Doctor of Philosophy (PhD)


Oceanography and Coastal Sciences

Document Type



The move towards an ecosystem approach to fisheries management requires baseline information on the biotic communities and an understanding of the interactions among species. The two objectives of this study were to describe the demersal fish community (DFC) associated with the northwestern Gulf shrimp trawl fishery, and to utilize a multispecies Lotka-Volterra model to examine possible community level effects of fishing. Community level effects include predator-prey interactions and the responses of fish in the same community to fishing pressure. The summer and fall Southeast Area Monitoring and Assessment Program (SEAMAP) bottomfish trawl surveys were used to identify spatial and temporal indicators in the northwestern Gulf. Cluster analysis and nonmetric multidimensional scaling analysis identified four distinct demersal fish communities (DFCs) from the summer survey data and three distinct spatial DFCs from the fall survey data. Indicator species analysis identified two different dominant communities within each DFC during the summer and fall survey periods. No statistically significant temporal trends were identifiable in the SEAMAP data over the selected time period (1986-2007). However, the community metrics from the DFCs were used to create initial parameters for a multispecies Lotka-Volterra simulation model. The Lotka-Volterra model was developed to study the implications of estimating single-species biological reference points from multispecies data and to determine the effect of fishing on other species in the same community. Three series of simulations were created to explore connectance, rebuilding plans, and multispecies fisheries in the Lotka-Volterra model. Across all simulations, the single-species FMSY rates were estimated between 10-75% of the expected values from the Lotka-Volterra model, indicating that fishing mortality rate buffers are needed to account for predator-prey interactions. No trends were detected as to the magnitude of the buffer for the species examined across all levels of community connectance. The magnitude of biomass changes in unfished species decreased as community connectance increased. The projected time for a species to rebuild was longer in the multispecies model versus the single-species model in four of five case studies. Indirect effects were important in all simulations and these results indicate a need for ecological buffers when determining single-species fishing mortality rates.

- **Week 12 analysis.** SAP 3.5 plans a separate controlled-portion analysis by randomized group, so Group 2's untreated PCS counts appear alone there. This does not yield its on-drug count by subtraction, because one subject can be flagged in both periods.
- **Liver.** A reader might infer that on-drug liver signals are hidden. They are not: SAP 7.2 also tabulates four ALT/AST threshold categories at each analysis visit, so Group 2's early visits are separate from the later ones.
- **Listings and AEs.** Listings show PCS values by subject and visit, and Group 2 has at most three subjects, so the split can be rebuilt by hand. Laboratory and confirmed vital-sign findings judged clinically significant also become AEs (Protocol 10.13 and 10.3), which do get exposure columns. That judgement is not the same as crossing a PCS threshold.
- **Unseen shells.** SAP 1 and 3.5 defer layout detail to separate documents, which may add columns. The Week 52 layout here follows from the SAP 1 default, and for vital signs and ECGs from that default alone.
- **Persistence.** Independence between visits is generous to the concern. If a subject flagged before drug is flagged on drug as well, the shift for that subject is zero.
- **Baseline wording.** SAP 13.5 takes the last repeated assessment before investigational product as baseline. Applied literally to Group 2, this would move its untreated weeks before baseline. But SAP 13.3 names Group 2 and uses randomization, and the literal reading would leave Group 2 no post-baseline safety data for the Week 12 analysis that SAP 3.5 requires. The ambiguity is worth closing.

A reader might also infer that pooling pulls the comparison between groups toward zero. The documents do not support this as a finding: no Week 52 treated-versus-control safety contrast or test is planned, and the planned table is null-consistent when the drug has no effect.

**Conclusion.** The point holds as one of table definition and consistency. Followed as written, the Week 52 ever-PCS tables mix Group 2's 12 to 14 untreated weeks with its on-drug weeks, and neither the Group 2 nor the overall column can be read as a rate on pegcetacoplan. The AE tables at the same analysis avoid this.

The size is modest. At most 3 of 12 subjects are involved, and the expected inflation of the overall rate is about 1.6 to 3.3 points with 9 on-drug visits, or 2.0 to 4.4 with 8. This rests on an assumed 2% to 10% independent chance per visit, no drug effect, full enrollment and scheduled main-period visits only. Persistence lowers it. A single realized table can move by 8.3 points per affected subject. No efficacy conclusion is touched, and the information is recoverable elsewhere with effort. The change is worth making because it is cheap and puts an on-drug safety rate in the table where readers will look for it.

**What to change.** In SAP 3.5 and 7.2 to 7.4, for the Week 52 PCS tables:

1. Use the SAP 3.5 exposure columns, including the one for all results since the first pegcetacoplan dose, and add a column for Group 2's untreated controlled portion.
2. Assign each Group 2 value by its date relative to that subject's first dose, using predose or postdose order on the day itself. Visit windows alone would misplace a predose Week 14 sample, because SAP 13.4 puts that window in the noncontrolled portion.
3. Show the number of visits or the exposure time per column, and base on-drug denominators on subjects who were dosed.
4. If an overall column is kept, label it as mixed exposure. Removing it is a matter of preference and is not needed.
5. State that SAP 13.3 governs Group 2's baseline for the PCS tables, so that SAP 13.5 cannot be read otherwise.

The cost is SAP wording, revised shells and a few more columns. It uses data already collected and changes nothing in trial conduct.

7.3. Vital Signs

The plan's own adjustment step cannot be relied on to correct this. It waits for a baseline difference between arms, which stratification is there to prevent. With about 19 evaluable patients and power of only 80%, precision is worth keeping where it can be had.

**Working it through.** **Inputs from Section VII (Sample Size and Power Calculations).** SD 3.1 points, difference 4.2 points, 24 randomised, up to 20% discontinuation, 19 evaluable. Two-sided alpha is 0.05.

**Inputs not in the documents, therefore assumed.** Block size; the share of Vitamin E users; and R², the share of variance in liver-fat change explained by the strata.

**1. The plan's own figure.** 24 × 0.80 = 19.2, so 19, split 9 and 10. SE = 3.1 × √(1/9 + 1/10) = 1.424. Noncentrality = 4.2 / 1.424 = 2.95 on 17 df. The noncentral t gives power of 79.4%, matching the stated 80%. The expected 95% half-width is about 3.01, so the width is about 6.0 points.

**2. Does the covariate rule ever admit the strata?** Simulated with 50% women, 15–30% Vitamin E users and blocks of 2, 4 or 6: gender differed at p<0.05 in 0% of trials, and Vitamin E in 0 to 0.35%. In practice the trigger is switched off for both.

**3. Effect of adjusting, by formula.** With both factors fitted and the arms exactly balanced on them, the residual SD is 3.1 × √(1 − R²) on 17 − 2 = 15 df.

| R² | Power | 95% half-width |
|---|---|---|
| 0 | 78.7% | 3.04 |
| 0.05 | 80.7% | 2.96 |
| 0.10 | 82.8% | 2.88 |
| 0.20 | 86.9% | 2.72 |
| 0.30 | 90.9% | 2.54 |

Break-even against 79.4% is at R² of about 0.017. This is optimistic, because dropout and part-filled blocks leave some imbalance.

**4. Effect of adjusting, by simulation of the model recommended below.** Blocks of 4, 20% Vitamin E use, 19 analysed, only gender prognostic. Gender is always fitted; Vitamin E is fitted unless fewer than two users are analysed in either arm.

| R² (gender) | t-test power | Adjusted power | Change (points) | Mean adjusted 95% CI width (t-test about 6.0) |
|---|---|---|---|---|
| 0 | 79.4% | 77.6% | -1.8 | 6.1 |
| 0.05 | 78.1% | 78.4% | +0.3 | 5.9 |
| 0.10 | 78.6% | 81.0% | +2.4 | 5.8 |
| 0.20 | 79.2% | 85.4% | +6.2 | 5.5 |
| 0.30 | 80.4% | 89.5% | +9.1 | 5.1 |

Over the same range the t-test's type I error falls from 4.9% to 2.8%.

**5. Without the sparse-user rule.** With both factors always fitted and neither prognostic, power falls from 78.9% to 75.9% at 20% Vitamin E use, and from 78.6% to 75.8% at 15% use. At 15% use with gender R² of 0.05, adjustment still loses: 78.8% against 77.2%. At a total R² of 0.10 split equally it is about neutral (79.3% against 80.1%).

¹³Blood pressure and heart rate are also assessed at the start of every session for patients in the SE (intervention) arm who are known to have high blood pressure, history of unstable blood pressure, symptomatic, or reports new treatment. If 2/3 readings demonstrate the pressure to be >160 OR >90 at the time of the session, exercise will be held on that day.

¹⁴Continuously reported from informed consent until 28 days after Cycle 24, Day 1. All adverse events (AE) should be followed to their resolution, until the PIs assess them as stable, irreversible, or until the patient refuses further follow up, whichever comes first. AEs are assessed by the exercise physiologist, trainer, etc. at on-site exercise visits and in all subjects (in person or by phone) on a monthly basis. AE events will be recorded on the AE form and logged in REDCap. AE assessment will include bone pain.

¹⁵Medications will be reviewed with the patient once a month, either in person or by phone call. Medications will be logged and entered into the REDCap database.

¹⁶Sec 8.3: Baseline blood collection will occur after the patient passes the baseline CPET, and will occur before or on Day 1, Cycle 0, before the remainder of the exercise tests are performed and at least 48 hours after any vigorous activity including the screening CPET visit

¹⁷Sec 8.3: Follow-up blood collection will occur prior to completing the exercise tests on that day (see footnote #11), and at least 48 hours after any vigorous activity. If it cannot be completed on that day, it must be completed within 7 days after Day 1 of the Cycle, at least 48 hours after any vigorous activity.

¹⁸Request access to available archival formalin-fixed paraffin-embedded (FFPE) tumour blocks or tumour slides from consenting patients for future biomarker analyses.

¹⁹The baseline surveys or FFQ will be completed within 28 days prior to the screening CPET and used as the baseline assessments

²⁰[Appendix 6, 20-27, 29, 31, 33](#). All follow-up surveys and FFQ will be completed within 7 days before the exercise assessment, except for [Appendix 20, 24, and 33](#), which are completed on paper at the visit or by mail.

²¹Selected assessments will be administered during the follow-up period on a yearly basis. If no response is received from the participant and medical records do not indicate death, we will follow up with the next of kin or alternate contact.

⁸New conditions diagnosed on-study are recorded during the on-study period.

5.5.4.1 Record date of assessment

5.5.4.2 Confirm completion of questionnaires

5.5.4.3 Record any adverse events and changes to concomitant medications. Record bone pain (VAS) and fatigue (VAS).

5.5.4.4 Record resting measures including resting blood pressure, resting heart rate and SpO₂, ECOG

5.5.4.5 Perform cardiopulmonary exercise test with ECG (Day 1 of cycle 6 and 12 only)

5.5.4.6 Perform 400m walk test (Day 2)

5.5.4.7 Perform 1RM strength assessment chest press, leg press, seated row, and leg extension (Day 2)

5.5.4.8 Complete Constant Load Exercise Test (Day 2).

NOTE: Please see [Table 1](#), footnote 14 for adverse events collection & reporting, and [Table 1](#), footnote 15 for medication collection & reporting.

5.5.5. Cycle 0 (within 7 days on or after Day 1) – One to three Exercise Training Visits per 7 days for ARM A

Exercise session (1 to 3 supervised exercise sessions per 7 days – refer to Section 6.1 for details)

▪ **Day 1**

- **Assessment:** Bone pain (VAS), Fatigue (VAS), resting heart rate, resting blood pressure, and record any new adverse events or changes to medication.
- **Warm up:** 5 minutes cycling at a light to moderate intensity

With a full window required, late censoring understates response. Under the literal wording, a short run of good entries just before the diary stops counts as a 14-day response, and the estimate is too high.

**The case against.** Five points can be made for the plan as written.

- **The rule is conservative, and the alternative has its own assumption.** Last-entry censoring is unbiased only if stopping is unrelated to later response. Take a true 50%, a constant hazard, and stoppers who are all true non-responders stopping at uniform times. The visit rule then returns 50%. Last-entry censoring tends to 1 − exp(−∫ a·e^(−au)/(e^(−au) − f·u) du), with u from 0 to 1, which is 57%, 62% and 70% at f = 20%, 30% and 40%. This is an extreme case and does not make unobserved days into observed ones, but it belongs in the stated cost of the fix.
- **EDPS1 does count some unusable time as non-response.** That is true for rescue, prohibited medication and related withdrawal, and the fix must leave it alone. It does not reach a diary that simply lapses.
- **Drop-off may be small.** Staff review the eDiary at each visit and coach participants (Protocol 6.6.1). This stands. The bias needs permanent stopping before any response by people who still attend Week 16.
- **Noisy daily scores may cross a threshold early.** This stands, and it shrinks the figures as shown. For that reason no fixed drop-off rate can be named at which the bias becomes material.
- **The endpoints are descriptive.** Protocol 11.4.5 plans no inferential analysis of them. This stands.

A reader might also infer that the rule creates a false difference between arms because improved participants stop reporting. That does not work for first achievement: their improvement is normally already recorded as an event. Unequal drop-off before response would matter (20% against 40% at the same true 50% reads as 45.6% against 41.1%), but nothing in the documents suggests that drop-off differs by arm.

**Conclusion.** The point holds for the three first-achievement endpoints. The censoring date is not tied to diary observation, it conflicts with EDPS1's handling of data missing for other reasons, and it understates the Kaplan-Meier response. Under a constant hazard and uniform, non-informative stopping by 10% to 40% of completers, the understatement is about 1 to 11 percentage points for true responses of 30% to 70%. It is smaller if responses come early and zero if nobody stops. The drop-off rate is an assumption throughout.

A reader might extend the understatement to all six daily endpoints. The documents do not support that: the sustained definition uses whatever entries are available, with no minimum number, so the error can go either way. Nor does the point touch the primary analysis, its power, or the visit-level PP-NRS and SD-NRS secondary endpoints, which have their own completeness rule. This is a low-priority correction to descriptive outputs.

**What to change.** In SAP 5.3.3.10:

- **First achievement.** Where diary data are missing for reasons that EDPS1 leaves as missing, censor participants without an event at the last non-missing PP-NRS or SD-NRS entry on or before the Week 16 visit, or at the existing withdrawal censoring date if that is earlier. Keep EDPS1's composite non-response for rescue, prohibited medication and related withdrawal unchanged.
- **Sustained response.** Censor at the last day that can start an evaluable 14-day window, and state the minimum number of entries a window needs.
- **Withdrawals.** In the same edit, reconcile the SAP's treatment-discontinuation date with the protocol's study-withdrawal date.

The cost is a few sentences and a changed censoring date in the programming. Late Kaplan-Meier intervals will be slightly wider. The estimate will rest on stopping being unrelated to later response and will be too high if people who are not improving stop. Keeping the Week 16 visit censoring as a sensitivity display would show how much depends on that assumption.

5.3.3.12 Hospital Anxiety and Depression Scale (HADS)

Document Availability at the Time of Submission

Release the entire work immediately for access worldwide.

Committee Chair

Powers, Joseph E.